In this instance, the British government would be bound to hold a referendum, and honour the result.

Three strands of new institutions were established in the agreement:

  1. A democratically elected Northern Ireland Assembly
  2. A North/South Ministerial Council for cross border issues
  3. A British-Irish Council and the British-Irish Governmental Conference

The Northern Ireland Assembly would be elected every five years and be led by an executive of ministers, which would require the participation of parties on both sides of the community divide.

Crucially, the agreement committed the parties to democratic and peaceful methods of resolving political issues, to using their influence to bring about the decommissioning of paramilitary groups and for security arrangements in Northern Ireland to be normalised.

The agreement marked a commitment to “the mutual respect, the civil rights and the religious liberties of everyone in the community” and Britain agreed to incorporate the European Convention on Human Rights into the law of Northern Ireland.

Referendums

The British and Irish governments agreed to hold joint referendums on 22 May 1998. The referendum in Northern Ireland was on accepting the Good Friday Agreement itself (a copy of which was posted to every household, as recalled recently in the season finale of Channel 4’s all-conquering sitcom Derry Girls) and 71 per cent of people voted yes.

The referendum in the Republic of Ireland was to amend the country’s constitution to relinquish its claim on Northern Ireland, acknowledging the new principle of consent.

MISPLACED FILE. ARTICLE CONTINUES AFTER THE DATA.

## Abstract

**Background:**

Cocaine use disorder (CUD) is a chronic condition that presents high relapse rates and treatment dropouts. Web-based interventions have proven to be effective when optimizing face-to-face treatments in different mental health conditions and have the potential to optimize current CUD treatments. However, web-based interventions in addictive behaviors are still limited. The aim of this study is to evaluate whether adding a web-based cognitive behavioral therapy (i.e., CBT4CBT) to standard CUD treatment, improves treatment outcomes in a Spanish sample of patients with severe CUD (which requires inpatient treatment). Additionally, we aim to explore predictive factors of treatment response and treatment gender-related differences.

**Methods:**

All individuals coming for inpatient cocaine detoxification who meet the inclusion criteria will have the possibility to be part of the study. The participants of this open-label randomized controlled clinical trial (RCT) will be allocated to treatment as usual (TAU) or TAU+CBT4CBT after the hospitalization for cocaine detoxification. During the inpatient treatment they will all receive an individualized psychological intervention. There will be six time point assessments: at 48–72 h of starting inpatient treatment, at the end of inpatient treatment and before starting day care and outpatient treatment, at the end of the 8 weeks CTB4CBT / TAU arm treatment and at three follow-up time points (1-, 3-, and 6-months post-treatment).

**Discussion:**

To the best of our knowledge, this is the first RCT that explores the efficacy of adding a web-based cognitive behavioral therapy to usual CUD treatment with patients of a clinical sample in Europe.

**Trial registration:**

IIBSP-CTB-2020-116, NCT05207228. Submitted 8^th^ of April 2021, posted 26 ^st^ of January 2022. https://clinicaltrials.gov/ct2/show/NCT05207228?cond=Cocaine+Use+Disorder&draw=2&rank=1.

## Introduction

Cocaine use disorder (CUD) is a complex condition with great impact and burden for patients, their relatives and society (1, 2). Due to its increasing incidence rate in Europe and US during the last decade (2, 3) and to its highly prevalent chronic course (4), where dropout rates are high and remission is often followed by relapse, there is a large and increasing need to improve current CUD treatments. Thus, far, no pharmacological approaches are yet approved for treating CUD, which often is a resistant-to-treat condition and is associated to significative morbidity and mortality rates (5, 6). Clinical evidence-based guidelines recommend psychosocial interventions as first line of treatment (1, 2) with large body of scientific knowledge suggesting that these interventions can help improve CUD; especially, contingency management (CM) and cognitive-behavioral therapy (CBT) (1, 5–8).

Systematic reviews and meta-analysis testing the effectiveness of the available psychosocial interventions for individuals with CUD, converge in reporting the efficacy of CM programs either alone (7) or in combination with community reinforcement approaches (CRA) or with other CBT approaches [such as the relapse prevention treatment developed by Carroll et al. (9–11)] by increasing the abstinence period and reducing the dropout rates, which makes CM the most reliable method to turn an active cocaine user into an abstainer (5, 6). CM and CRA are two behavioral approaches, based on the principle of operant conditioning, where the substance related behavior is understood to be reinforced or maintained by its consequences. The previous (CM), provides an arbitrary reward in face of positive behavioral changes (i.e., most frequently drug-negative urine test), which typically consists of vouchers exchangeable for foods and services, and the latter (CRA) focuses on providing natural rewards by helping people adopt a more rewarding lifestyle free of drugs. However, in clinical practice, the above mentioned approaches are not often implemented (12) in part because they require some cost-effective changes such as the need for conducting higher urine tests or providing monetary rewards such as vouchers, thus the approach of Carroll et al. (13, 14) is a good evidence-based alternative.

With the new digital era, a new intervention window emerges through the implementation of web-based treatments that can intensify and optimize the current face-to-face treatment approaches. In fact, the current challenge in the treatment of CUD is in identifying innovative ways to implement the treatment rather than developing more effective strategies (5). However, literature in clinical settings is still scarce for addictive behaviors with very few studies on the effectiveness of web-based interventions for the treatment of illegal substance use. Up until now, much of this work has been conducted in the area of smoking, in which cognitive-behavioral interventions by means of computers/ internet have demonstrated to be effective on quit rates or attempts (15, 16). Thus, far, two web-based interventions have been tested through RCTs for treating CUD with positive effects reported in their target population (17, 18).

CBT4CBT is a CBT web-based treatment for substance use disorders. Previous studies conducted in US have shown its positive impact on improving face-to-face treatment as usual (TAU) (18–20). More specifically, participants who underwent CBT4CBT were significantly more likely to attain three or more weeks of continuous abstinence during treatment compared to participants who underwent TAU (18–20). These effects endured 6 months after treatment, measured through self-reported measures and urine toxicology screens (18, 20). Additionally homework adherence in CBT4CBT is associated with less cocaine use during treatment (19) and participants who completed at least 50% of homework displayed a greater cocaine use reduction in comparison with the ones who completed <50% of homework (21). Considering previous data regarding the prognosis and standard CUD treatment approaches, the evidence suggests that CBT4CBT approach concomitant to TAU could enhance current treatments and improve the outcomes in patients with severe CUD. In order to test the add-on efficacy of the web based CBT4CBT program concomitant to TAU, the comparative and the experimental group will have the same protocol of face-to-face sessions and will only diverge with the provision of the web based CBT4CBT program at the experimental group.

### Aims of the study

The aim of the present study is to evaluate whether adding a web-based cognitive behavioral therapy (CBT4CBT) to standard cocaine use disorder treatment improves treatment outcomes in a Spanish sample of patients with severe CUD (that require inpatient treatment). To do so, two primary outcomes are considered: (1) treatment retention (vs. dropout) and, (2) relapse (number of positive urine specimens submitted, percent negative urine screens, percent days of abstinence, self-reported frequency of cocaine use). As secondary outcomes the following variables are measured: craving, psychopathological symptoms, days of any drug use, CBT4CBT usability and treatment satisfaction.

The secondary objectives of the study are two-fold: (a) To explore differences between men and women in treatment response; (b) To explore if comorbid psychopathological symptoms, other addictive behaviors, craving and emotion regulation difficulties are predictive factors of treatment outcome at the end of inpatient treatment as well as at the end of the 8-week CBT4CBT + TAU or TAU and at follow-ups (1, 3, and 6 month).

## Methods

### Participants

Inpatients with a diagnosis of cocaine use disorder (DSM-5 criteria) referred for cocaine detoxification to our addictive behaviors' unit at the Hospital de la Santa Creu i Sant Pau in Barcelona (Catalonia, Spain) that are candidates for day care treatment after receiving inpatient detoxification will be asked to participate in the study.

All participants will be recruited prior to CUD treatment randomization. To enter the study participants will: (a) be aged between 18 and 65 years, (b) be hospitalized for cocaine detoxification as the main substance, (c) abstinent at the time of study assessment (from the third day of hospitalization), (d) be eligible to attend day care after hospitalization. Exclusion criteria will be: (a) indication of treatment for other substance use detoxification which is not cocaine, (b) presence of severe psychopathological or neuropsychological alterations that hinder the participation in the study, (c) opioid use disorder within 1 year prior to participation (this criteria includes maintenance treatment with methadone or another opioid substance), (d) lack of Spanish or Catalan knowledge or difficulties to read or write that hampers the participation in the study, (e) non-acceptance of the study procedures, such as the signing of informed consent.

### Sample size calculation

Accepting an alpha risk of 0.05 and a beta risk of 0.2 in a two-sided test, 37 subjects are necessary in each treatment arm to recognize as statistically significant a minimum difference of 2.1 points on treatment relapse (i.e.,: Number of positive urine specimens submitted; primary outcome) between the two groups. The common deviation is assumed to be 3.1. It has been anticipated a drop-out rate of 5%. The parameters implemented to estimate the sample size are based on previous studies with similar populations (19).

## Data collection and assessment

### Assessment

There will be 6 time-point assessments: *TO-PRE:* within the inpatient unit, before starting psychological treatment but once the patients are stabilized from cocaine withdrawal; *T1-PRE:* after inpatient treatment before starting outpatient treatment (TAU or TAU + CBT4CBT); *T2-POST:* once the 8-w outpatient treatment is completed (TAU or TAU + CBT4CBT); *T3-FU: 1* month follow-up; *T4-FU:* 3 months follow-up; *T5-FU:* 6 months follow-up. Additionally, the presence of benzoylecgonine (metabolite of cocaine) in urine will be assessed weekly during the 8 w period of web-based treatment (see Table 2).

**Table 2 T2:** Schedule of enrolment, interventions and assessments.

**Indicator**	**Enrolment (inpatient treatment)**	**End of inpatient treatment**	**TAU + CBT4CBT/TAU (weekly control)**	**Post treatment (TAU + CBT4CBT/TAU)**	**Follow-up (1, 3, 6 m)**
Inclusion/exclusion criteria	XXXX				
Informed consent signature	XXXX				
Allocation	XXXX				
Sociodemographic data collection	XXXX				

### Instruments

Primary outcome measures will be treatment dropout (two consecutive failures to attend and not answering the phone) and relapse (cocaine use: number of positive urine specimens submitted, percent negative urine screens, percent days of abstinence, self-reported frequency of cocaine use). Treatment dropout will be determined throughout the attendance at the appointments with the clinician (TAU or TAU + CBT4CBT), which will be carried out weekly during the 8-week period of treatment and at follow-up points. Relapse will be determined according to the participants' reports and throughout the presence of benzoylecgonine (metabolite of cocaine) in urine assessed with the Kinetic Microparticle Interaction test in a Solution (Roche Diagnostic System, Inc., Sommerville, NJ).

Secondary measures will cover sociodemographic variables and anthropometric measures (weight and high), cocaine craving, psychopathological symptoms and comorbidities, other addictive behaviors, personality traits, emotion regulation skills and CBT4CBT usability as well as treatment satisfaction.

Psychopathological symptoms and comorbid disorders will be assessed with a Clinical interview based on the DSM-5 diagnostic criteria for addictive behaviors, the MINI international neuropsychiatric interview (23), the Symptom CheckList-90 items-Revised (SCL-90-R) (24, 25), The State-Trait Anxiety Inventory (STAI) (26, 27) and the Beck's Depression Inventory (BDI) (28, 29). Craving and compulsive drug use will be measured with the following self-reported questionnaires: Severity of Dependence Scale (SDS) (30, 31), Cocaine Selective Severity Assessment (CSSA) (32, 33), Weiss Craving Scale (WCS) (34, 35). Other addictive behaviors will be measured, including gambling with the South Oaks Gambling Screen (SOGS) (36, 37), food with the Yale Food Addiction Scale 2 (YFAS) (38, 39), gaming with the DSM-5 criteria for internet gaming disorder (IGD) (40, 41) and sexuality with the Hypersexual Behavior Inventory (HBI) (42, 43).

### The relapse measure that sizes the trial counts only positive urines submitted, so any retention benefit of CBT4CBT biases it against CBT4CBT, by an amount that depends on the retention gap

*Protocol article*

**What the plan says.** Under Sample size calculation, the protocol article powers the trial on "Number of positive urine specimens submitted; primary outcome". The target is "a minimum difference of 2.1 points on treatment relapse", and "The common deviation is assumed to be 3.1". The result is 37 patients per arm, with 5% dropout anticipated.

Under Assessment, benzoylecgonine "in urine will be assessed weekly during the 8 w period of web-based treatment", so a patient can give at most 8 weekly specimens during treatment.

An overwhelming 94 per cent of people voted to do so.

The Independent's front page after a deal was struck in 1998

What happened next?

The years following 1998 remained turbulent and uncertain, with the Northern Ireland Assembly established, but periodically suspended, largely over concerns about continued paramilitary activity.

It took until 2005 for the IRA to decommission and, in 2007, Sinn Fein put their support behind the new Police Service of Northern Ireland.

By this point, the DUP and Sinn Fein had overtaken the UUP and the SDLP as the main unionist and nationalist parties.

The St Andrew’s Agreement of 2006 paved the way for the two major parties to enter power sharing together.

First minister Ian Paisley (left) and deputy first minister Martin McGuinness after being sworn in

The relationship between Ian Paisley and Martin McGuinness, as first and deputy first minister, was a sign that Northern Ireland had truly changed.

The Presbyterian preacher and the ex-IRA commander were once sworn enemies but now suddenly working together in the same office and being nicknamed ”the Chuckle Brothers” as a result of their cheery rapport.

For the next decade, Northern Ireland experienced relative political stability due to the power sharing arrangement.

The Hillsborough Castle Agreement of 2010 saw powers over police and justice devolved to Northern Ireland, while the Fresh Start Agreement of 2015 saw further settlements on identity issues, as well as welfare reform and finance.

DUP leader Arlene Foster

But in January 2017, McGuinness resigned his position in protest over a political scandal involving the new first minister Arlene Foster, thereby collapsing the executive.

He also cited long-term issues in which the DUP were failing to honour the commitments to basic equality laid down in their agreements.

McGuinness died months later and, although a new deal came close to being done in February 2018, talks broke down.

A year later, the UK parliament passed the Northern Ireland Act, to keep services running the absence of a functioning government, before the executive was reformed in January 2020 with Ms Foster as first minister.